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Techski: Gov. Jerry Brown signs Amazon sales tax bill

By Damien Sutevski

Sept. 26, 2011 1:23 a.m.

When it comes to buying a computer, I have a few things to consider.
The obvious advantage of purchasing online is that it ships directly to me. As a busy graduate student, this is an invaluable service.

But there’s another advantage ““ avoiding the substantial California sales tax.

A 1992 U.S. Supreme Court decision established that a business must have a physical presence in a state for that state to impose a sales tax. This may include a headquarters, warehouses, retail outlets, etc.

Amazon has avoided such a presence in California so far.
It is estimated that California loses at least $83 million annually from uncollected taxes from Amazon, according to Gov. Jerry Brown’s website.

But by Sept. 15 next year, an estimated 2,000 online retailers will be required to collect sales tax, after Brown signed Assembly Bill 155 on Friday.

The governor initially signed a bill on June 29 that extended the scope of a physical presence to include in-state advertisers, which drive online traffic to a retailer.

Continuing its trend in other states, Amazon cut ties the same day with 25,000 of its advertising affiliates in California to avoid collecting taxes. The company began gathering signatures statewide to create an initiative to nullify the new law.

Because the threat of legal fees and litigation with Amazon would be expensive and delay collecting online sales tax, the California Retailers Association sponsored a legislative compromise, said Bill Dombrowski, president and CEO of the association, which works on behalf of California’s retail industry.

The compromise bill delays tax obligations for online retailers until September 2012. As part of the compromise, Amazon promised to create 10,000 full-time jobs in California, as well as hire 25,000 seasonal employees by the end of 2015, according to the governor’s website.

With the increasing dominance of online shopping, imposing sales tax on online retailers will affect students, including those who buy textbooks online.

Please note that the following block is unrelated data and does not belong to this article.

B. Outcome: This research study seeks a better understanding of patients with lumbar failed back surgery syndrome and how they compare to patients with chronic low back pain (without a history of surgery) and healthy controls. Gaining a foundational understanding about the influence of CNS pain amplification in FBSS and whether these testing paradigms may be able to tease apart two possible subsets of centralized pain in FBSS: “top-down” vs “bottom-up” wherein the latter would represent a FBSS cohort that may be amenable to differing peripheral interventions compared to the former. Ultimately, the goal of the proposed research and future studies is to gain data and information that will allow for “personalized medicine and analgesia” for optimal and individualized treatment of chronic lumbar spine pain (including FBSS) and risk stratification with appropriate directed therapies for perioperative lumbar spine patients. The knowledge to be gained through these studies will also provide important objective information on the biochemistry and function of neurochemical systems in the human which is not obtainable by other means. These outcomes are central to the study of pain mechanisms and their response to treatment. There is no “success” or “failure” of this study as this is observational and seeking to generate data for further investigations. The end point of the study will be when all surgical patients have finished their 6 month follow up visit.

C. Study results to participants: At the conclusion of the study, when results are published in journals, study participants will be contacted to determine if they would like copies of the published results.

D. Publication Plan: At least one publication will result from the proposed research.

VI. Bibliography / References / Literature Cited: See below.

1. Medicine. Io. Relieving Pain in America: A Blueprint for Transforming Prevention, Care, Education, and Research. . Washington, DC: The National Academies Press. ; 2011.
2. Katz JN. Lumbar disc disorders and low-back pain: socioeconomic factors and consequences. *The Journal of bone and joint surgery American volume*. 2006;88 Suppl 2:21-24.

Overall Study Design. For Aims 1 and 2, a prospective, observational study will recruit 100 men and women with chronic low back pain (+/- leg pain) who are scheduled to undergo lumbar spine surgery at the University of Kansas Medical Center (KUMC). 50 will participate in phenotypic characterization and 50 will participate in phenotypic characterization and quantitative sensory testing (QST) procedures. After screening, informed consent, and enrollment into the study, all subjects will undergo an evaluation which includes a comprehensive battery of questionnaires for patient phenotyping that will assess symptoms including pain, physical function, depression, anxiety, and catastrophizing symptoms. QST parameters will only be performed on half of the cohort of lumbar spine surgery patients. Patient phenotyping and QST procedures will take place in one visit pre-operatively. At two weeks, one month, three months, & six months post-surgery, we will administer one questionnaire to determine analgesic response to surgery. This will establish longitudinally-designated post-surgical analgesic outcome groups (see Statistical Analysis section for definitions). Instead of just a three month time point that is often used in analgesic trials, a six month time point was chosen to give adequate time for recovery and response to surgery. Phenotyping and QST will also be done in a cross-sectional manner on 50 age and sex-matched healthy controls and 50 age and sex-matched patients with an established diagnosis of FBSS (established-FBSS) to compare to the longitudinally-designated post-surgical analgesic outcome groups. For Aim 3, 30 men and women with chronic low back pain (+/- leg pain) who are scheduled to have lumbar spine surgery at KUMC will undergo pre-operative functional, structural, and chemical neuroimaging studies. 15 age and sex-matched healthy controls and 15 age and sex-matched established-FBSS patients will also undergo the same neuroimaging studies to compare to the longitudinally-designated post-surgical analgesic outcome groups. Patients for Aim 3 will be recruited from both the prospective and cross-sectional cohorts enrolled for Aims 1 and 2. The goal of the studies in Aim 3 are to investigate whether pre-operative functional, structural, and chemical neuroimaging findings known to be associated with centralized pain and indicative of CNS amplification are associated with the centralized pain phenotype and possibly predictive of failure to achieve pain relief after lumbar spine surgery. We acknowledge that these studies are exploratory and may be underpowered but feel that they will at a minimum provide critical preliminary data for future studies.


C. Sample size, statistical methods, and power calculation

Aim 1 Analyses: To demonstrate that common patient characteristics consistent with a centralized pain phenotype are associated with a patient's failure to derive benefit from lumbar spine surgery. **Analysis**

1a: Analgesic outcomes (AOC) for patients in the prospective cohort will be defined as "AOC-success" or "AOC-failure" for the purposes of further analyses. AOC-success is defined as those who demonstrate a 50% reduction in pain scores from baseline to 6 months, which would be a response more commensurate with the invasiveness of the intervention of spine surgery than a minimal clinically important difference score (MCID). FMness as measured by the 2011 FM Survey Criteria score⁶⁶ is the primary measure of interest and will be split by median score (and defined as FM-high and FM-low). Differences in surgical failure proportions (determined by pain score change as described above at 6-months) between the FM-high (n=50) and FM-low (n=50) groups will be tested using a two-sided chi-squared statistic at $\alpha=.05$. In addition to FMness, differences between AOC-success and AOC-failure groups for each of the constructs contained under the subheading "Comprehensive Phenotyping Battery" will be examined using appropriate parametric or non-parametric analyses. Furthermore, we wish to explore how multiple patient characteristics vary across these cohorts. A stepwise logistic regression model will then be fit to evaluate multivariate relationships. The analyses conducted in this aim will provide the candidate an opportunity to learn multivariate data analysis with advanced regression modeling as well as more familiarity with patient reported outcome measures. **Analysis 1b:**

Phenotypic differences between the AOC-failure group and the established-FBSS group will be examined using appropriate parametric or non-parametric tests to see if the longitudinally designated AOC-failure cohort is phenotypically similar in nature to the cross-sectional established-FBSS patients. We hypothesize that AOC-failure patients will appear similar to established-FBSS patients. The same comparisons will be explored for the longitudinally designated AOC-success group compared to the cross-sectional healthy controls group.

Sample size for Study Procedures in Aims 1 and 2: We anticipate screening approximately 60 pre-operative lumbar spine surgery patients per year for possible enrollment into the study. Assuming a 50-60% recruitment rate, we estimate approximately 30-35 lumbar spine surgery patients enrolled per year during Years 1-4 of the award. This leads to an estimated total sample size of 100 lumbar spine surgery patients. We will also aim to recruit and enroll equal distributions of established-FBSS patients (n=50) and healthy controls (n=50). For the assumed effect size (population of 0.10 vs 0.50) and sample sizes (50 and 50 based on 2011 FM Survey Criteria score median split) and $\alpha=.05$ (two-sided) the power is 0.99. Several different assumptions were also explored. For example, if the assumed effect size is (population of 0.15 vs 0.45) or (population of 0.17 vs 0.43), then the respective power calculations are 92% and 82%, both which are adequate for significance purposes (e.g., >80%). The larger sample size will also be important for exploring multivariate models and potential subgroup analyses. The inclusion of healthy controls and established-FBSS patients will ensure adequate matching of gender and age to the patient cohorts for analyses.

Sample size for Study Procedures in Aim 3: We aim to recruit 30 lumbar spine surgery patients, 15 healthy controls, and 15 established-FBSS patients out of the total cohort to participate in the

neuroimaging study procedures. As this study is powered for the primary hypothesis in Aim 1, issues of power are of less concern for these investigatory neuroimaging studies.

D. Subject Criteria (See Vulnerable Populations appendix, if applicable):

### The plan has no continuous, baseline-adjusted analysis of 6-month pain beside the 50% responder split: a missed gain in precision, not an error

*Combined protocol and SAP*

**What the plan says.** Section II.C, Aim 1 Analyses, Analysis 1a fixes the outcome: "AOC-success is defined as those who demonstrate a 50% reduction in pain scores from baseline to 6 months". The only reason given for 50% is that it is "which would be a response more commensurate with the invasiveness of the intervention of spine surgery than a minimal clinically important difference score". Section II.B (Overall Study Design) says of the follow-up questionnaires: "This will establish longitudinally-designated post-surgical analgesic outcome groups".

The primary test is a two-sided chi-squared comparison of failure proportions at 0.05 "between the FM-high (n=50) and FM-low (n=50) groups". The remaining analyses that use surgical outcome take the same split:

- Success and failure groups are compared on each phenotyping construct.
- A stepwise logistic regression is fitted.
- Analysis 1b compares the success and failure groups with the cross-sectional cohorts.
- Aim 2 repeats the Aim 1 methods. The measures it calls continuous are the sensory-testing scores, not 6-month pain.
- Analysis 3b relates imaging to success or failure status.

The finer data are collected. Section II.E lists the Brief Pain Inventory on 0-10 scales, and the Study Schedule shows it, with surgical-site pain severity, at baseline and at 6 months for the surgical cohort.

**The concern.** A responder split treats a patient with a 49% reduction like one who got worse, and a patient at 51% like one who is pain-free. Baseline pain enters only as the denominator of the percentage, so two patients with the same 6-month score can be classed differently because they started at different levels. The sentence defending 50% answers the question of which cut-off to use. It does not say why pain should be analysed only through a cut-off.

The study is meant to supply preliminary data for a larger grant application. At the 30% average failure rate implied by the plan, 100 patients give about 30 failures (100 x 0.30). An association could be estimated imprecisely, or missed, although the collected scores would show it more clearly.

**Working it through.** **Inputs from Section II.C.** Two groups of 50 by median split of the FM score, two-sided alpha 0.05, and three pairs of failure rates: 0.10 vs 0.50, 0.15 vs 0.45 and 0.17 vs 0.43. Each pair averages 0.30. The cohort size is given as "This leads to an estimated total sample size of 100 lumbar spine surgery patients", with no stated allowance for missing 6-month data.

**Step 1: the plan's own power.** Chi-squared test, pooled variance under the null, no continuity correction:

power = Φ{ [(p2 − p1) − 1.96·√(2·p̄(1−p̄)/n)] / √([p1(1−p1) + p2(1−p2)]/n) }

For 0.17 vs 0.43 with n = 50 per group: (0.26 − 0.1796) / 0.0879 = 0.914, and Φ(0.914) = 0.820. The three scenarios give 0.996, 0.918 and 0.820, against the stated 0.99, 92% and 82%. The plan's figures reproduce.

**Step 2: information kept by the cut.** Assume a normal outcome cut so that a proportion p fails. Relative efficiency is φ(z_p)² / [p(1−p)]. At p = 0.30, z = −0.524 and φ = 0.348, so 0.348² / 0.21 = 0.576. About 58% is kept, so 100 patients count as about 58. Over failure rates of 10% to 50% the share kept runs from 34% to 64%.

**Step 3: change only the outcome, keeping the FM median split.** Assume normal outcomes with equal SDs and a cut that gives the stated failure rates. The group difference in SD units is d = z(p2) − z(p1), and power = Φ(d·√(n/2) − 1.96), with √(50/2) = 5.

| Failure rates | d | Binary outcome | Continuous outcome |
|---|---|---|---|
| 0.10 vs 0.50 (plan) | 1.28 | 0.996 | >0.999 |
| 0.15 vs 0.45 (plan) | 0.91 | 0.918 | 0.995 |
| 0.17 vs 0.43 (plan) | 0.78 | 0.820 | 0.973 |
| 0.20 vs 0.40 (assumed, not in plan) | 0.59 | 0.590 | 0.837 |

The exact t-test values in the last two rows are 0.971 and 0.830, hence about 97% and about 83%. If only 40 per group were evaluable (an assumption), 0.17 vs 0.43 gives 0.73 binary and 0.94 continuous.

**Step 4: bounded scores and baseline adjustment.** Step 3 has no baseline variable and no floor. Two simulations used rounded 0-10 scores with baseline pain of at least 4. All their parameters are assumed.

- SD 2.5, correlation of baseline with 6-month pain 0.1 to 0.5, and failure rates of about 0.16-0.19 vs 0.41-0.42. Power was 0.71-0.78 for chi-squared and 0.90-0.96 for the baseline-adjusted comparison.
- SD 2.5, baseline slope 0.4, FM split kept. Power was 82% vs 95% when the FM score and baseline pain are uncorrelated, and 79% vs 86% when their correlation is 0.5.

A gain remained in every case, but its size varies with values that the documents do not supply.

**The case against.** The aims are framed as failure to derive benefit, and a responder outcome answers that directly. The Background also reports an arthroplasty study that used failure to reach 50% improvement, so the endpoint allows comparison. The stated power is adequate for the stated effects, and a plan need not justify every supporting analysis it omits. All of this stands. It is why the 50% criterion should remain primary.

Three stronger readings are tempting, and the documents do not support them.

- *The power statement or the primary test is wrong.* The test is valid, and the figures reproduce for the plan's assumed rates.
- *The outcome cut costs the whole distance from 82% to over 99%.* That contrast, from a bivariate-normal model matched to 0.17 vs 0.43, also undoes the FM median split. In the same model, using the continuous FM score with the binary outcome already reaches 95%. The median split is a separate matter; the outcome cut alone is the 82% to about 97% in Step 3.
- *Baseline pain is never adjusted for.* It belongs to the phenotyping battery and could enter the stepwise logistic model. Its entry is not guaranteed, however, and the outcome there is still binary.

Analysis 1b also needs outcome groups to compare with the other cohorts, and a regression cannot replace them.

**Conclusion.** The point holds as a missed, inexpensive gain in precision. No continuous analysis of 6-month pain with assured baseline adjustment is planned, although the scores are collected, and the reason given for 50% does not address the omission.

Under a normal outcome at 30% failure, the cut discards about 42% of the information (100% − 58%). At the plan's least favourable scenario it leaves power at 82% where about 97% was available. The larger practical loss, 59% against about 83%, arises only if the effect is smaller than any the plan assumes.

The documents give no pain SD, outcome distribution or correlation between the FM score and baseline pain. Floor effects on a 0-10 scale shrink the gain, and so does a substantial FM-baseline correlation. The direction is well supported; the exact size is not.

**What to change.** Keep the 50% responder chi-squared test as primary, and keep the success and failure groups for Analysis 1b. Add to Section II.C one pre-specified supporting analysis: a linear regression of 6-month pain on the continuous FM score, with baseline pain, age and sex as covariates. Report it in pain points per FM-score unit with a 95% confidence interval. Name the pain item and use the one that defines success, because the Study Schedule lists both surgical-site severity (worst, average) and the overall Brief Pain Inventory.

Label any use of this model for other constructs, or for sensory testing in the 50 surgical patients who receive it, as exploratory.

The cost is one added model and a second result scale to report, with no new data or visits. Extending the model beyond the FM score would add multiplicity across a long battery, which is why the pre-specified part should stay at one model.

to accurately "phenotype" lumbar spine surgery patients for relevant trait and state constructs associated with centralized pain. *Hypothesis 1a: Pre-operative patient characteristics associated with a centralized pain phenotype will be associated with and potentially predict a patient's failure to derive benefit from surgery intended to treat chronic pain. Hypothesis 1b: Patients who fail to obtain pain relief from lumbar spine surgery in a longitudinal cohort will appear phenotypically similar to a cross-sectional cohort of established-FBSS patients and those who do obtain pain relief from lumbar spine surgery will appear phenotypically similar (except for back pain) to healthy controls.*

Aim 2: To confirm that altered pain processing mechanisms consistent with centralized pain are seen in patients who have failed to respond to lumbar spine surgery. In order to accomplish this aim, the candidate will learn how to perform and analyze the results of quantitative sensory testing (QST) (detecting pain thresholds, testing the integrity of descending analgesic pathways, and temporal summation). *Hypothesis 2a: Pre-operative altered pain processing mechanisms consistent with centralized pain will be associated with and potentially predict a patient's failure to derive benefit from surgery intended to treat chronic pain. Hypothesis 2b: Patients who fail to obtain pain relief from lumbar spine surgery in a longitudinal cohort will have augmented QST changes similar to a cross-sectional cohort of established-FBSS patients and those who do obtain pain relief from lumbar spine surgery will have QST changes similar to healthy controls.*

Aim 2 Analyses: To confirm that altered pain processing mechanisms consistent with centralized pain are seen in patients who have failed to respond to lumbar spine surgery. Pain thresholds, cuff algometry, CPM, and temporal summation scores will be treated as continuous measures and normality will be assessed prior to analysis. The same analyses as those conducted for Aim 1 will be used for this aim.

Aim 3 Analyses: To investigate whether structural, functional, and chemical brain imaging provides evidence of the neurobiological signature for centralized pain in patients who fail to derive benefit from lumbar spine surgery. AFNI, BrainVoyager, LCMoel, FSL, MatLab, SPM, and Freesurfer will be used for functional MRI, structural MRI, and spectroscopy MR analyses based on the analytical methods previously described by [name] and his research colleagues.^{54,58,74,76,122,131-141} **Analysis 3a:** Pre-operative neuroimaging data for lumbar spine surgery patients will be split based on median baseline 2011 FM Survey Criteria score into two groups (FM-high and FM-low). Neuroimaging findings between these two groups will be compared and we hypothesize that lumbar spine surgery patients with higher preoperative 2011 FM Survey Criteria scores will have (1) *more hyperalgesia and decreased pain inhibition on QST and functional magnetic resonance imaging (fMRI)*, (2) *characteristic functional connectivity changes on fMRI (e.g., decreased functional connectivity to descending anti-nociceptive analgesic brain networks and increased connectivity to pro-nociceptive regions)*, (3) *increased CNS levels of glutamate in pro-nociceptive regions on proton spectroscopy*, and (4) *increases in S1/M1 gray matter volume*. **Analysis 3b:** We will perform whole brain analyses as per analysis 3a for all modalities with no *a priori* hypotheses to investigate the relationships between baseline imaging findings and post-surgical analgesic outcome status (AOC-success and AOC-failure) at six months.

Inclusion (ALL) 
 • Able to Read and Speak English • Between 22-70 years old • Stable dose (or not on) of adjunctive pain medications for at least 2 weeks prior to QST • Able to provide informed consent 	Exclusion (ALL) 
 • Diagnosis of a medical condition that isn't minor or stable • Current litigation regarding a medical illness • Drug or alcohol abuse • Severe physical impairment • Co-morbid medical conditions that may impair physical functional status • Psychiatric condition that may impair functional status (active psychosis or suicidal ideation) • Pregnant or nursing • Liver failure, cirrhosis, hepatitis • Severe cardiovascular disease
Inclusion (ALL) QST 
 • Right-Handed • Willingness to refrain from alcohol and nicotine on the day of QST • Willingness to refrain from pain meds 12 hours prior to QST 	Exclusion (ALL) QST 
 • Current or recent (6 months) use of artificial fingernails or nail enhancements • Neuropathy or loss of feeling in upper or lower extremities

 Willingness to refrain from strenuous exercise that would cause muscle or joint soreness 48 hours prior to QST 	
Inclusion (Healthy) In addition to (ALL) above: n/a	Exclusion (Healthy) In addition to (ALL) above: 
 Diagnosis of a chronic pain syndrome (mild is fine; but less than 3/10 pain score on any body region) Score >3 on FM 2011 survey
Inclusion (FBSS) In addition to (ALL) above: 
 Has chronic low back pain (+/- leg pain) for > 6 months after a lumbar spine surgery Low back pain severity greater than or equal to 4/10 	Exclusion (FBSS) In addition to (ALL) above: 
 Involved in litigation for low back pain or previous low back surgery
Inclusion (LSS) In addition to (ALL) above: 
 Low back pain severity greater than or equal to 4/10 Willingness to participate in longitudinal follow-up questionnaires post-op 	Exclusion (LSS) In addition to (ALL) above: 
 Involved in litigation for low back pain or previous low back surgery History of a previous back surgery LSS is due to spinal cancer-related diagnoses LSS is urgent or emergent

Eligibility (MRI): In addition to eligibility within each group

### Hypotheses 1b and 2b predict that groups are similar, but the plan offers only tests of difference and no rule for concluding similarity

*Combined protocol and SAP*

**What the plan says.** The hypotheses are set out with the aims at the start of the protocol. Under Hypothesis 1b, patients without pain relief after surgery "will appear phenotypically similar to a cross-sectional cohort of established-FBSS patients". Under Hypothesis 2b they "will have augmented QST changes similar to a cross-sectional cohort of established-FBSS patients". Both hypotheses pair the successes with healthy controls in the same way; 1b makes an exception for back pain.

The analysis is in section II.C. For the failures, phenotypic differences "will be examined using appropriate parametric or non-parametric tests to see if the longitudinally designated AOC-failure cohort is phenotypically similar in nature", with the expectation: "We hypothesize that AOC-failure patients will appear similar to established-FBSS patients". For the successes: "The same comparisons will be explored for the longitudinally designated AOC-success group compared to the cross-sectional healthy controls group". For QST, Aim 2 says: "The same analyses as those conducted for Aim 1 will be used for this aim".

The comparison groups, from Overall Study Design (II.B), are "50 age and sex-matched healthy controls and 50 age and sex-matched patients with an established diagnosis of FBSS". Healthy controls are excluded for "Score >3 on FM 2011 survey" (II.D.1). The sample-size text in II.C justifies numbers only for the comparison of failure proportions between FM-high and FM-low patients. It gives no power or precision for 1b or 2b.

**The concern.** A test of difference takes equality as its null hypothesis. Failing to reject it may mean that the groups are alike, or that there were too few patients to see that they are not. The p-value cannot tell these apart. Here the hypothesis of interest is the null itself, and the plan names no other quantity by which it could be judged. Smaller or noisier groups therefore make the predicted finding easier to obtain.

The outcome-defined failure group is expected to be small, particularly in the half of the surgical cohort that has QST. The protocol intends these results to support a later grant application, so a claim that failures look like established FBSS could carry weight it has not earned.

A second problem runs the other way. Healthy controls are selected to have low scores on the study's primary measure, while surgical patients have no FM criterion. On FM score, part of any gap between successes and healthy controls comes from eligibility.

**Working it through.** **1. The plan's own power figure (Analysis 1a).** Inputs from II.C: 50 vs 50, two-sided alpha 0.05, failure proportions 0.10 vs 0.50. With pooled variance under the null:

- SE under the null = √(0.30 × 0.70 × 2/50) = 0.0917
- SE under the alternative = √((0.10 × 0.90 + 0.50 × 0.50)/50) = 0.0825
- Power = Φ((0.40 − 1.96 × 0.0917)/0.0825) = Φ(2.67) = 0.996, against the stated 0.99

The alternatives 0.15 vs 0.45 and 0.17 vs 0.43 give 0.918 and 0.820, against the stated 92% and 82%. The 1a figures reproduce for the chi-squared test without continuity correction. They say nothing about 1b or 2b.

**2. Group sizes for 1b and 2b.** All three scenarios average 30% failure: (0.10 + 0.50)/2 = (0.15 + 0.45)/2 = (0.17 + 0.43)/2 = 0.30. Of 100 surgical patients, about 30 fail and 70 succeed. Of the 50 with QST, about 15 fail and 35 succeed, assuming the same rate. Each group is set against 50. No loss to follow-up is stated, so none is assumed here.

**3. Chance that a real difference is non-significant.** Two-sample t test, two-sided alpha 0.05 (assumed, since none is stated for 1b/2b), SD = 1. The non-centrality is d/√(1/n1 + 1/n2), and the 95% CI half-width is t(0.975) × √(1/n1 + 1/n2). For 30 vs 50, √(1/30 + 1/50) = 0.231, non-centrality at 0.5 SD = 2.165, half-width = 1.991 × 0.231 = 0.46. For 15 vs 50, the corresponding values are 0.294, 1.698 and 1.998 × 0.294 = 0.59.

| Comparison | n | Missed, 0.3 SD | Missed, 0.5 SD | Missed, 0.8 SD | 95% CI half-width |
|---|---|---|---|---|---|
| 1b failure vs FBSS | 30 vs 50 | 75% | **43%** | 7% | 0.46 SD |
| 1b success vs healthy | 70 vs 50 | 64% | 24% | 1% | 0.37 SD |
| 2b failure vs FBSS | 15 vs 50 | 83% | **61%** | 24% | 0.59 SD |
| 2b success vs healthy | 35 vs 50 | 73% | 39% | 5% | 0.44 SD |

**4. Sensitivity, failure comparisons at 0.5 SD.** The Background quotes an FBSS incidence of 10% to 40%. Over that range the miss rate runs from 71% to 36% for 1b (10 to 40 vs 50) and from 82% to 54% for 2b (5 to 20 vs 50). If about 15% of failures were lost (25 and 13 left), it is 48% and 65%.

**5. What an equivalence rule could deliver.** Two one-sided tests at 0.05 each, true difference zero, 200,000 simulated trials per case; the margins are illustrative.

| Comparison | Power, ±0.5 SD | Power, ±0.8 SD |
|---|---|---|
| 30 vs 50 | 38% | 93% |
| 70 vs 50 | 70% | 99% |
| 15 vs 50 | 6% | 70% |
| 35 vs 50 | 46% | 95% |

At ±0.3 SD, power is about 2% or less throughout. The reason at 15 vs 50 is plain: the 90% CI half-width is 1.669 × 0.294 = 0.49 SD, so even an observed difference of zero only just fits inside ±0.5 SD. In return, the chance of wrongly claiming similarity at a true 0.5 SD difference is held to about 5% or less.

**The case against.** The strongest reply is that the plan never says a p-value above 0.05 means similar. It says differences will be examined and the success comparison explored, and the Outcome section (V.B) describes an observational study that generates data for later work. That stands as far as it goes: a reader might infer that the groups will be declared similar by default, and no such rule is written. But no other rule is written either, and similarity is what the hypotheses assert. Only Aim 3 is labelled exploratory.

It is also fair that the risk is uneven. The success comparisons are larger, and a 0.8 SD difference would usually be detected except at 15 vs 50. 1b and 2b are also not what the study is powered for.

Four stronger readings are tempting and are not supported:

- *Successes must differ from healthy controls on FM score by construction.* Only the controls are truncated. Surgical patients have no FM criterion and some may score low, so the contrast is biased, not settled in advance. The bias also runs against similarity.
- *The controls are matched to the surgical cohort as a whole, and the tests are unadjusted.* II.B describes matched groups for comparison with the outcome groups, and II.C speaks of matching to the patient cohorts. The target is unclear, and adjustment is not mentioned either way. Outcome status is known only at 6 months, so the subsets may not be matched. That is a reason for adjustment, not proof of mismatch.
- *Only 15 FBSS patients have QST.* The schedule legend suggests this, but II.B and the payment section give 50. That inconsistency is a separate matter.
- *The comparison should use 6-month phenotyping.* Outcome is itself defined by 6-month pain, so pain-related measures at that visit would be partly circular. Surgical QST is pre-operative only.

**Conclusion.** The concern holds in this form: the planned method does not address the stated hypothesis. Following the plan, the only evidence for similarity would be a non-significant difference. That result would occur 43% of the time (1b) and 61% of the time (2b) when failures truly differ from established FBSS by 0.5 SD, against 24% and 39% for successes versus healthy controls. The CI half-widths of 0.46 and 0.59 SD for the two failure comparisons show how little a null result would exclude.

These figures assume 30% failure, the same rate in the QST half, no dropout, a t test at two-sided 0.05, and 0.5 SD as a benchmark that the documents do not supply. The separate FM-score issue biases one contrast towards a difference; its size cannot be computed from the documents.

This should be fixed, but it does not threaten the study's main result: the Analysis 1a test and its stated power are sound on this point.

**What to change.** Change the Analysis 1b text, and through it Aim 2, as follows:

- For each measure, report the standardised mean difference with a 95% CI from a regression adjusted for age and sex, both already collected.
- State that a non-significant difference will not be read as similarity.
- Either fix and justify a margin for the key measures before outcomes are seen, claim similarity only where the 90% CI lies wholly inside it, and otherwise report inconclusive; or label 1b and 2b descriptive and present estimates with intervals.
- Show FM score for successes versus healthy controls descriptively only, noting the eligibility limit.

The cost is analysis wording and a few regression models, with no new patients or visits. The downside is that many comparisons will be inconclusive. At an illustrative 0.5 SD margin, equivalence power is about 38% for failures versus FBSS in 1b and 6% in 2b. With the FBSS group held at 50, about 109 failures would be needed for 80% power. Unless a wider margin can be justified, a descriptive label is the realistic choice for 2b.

When shopping for textbooks, students often comparison shop online. I rarely purchase books from the Associated Students UCLA textbook store because I can always find them cheaper online.

Though the ASUCLA textbook store will match prices for new books with online retailers through Oct. 7, that does not include online marketplaces ““ or peer-to-peer transactions ““ like the Amazon Marketplace, eBay or, according to its website.

Yang Yuan, a third-year applied mathematics students, said in her experience new books are price-matched well but used books can be as low as half the original price when purchased online.

Regardless of the advantages of peer-to-peer transaction, it’s difficult for stores to compete when one store can avoid charging customers a sales tax.

The Alliance for Main Street Fairness hopes to start a movement for collecting online sales-tax across the country, leveling the playing field between brick-and-mortar stores and online retailers, said Becky Warren, a California spokeswoman for the alliance, a state coalition of small and large businesses.

The issue needs to be resolved in Congress for California to collect available sales tax revenue, said Paul Misener, Amazon vice president for global public policy, at a press conference on Friday.

About 10 states have already passed or are attempting to pass an Amazon Internet-tax bill, Dombrowski said.

If Amazon can negotiate a solution on the federal level, then national legislation will supersede California’s bill, Dombrowski said. He said he expected the national legislation would be passed.

“We look forward to reinstating thousands of Amazon advertising affiliates based in California,” Misener said.

Bruin news columnist and resident tech-head Damien Sutevski reports on technological news, trends and tips, as well as life as a UCLA graduate student, in this bi-weekly column. Email Sutevski at You can also follow him on Twitter, @dsutevski.

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